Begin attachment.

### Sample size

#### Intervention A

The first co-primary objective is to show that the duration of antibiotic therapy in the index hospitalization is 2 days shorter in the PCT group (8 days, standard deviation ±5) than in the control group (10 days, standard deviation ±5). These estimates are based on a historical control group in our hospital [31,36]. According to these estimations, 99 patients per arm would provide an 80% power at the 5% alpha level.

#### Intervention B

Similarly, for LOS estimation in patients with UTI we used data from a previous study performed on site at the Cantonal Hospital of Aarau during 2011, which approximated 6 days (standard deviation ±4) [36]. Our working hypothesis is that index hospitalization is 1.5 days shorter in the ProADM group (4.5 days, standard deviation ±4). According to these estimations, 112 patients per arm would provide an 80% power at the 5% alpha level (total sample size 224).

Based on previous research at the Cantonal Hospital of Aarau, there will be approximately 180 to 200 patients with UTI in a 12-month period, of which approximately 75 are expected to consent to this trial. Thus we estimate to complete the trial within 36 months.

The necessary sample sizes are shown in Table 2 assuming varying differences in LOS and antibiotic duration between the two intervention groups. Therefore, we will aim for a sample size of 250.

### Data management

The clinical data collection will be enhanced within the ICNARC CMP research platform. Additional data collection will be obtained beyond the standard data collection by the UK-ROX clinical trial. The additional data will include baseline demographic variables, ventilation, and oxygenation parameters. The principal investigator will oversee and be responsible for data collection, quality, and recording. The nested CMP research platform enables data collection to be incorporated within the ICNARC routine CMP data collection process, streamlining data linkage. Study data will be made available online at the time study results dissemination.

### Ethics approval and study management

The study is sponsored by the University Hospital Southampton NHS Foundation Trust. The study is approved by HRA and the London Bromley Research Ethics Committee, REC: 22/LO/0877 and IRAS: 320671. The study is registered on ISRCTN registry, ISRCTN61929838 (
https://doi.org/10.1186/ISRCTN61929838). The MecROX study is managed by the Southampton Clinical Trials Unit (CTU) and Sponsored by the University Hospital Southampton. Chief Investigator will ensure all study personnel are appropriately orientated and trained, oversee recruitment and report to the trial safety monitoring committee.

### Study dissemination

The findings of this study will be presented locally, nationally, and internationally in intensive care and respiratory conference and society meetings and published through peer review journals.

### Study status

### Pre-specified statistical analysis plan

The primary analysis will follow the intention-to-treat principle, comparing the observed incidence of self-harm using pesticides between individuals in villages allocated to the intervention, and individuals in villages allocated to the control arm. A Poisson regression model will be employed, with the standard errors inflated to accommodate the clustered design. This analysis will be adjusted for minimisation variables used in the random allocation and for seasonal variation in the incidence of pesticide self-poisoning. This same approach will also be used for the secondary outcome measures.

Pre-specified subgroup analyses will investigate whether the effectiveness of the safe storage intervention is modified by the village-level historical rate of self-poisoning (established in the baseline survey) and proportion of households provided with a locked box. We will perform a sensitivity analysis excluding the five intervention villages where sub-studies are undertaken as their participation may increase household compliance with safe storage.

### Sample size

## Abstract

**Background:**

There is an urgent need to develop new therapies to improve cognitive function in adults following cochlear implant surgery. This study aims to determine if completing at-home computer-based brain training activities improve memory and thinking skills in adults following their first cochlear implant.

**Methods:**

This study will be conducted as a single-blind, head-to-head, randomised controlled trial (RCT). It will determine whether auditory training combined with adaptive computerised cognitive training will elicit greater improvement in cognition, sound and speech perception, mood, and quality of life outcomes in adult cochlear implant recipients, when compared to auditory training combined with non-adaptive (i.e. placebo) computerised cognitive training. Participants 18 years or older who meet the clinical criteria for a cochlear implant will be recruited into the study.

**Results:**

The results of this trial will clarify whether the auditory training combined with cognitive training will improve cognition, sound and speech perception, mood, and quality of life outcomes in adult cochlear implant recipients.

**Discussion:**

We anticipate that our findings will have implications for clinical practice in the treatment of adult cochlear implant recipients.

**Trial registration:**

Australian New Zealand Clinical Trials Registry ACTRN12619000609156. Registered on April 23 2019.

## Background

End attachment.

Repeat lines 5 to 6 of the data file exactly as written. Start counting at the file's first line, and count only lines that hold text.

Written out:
Similarly, for LOS estimation in patients with UTI we used data from a previous study performed on site at the Cantonal Hospital of Aarau during 2011, which approximated 6 days (standard deviation ±4) [36]. Our working hypothesis is that index hospitalization is 1.5 days shorter in the ProADM group (4.5 days, standard deviation ±4). According to these estimations, 112 patients per arm would provide an 80% power at the 5% alpha level (total sample size 224).

Based on previous research at the Cantonal Hospital of Aarau, there will be approximately 180 to 200 patients with UTI in a 12-month period, of which approximately 75 are expected to consent to this trial. Thus we estimate to complete the trial within 36 months.